How do I take back a plea or sentence?

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How do I take back a plea or sentence?

Asked on October 29, 2013 under Criminal Law, California


FreeAdvice Contributing Attorney / FreeAdvice Contributing Attorney

Answered 10 years ago | Contributor

You should consult an experienced criminal defense attorney in your locality to assist you in your desire to withdraw a guilty plea to a crime. One in can be found. The answer to your question is as follows:

It’s not uncommon for those who’ve been accused of crime to plead guilty, only to later regret it. Whether it’s because of an unpredictably stiff sentence or “buyer’s remorse,” many defendants believe—rightly or wrongly—that they got a raw deal. The question is whether they can effectively rewind the proceedings by withdrawing their pleas.

Pre-Sentence: It Might Not Be Too Late

A defendant can withdraw a guilty plea that a judge hasn’t yet accepted. Also, defendants who have pleaded but not yet been sentenced can sometimes get out of their deals, particularly when the judge rejects the negotiated agreement pursuant to which the defendant pleaded. For example, if Clay pleads guilty to bribery in exchange for the prosecution’s agreement to a three-years-or-less sentence, but the judge indicates an intention to sentence him to five years, he can probably withdraw the plea.

Post-Sentence: A Tall Task

Some plea deals require the defendant to waive the right to appeal; not surprisingly, undoing a plea in these instances is particularly tough. But even without a waiver, once a judge has sentenced a defendant, the odds of getting out of a plea can be long.

After sentencing, the trial judge will typically set aside a conviction and allow plea withdrawal only if it’s necessary to avoid an obvious injustice. It’s not enough, say, that the prosecution agreed to and did recommend a certain sentence as part of a plea deal, but the judge imposed a longer one. After all, the judicial system prioritizes efficiency, and rehashing cases is no way to speed the docket along. In addition, judges entertaining plea withdrawals are supposed to consider their prospective effect on the prosecution. If, for instance, the prosecution lost contact with witnesses who were necessary for trial between the time of the plea and the attempted plea withdrawal, the judge might deny the defendant’s request.

Factors in Favor of Withdrawal

There are, however, instances in which judges can—and must—allow defendants to withdraw their pleas.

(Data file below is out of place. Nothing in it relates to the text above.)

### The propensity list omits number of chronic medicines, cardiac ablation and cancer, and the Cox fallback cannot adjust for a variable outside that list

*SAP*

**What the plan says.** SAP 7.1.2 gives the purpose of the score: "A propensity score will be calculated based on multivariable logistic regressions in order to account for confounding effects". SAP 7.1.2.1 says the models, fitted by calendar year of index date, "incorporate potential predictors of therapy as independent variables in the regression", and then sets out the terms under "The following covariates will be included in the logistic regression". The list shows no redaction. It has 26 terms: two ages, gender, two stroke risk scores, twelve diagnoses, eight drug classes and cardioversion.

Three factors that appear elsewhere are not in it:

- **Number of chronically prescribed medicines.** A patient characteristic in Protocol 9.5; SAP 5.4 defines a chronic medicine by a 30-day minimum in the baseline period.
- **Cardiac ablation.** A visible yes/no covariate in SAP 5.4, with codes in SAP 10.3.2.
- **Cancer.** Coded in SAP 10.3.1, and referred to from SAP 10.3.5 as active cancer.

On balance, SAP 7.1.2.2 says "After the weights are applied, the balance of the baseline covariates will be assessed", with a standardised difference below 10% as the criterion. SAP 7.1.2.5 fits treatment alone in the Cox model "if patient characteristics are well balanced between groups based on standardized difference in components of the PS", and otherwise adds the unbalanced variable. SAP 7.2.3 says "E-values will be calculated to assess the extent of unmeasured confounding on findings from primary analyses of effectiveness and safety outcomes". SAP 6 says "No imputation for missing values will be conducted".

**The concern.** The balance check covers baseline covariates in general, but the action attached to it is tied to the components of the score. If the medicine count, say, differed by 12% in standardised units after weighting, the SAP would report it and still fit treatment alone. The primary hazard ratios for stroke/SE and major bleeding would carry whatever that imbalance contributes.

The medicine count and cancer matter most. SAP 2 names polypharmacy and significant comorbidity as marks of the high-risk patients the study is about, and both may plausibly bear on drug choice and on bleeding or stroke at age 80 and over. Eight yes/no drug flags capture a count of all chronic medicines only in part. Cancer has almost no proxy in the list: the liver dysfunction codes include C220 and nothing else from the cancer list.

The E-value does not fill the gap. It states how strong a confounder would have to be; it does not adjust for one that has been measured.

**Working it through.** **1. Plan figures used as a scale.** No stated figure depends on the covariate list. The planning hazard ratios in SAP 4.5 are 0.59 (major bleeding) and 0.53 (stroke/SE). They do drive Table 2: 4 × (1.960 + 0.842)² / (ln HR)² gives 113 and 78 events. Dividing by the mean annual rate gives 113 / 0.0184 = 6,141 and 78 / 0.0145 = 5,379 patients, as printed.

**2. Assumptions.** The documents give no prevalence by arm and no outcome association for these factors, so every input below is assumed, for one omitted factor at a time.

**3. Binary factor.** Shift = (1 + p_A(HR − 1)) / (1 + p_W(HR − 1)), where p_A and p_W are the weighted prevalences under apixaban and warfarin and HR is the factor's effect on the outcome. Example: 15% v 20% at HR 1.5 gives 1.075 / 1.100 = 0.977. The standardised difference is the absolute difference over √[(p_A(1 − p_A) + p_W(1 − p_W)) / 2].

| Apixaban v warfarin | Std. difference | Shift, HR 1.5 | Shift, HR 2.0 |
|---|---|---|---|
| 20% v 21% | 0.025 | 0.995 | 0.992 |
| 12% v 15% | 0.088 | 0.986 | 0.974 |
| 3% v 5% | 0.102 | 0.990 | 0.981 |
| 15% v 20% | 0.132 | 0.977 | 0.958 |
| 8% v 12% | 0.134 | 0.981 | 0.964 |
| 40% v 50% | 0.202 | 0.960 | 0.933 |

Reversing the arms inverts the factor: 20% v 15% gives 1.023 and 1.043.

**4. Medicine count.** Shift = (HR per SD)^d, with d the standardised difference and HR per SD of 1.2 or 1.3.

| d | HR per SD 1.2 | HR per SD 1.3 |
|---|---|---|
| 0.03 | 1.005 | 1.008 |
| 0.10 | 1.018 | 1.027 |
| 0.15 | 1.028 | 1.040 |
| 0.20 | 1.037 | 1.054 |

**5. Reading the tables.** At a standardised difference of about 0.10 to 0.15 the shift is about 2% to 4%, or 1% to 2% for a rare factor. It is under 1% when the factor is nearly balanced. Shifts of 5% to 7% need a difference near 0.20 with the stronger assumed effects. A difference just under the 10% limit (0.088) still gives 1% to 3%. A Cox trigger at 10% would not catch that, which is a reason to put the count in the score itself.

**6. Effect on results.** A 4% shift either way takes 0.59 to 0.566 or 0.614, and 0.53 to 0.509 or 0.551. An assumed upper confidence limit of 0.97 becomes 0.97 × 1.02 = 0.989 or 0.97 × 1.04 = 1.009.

Indeed, they are required to set aside guilty pleas (even absent a defendant’s request) when they receive an indication that a defendant isn’t guilty or didn’t fully understand the charges or the effects of admitting guilt.

Likewise, certain factors support, but don’t mandate, a judge allowing withdrawal of a guilty plea. For example, judges are supposed to take into account the length of time between the plea and the attempt to withdraw; the quicker the attempt, the better for the defendant (unless it’s so prompt that it indicates haste). Another circumstance in a defendant’s favor is lack of counsel: Not having legal representation when pleading guilty is a fact tending to support subsequent withdrawal.

IMPORTANT NOTICE: The Answer(s) provided above are for general information only. The attorney providing the answer was not serving as the attorney for the person submitting the question or in any attorney-client relationship with such person. Laws may vary from state to state, and sometimes change. Tiny variations in the facts, or a fact not set forth in a question, often can change a legal outcome or an attorney's conclusion. Although has verified the attorney was admitted to practice law in at least one jurisdiction, he or she may not be authorized to practice law in the jurisdiction referred to in the question, nor is he or she necessarily experienced in the area of the law involved. Unlike the information in the Answer(s) above, upon which you should NOT rely, for personal advice you can rely upon we suggest you retain an attorney to represent you.

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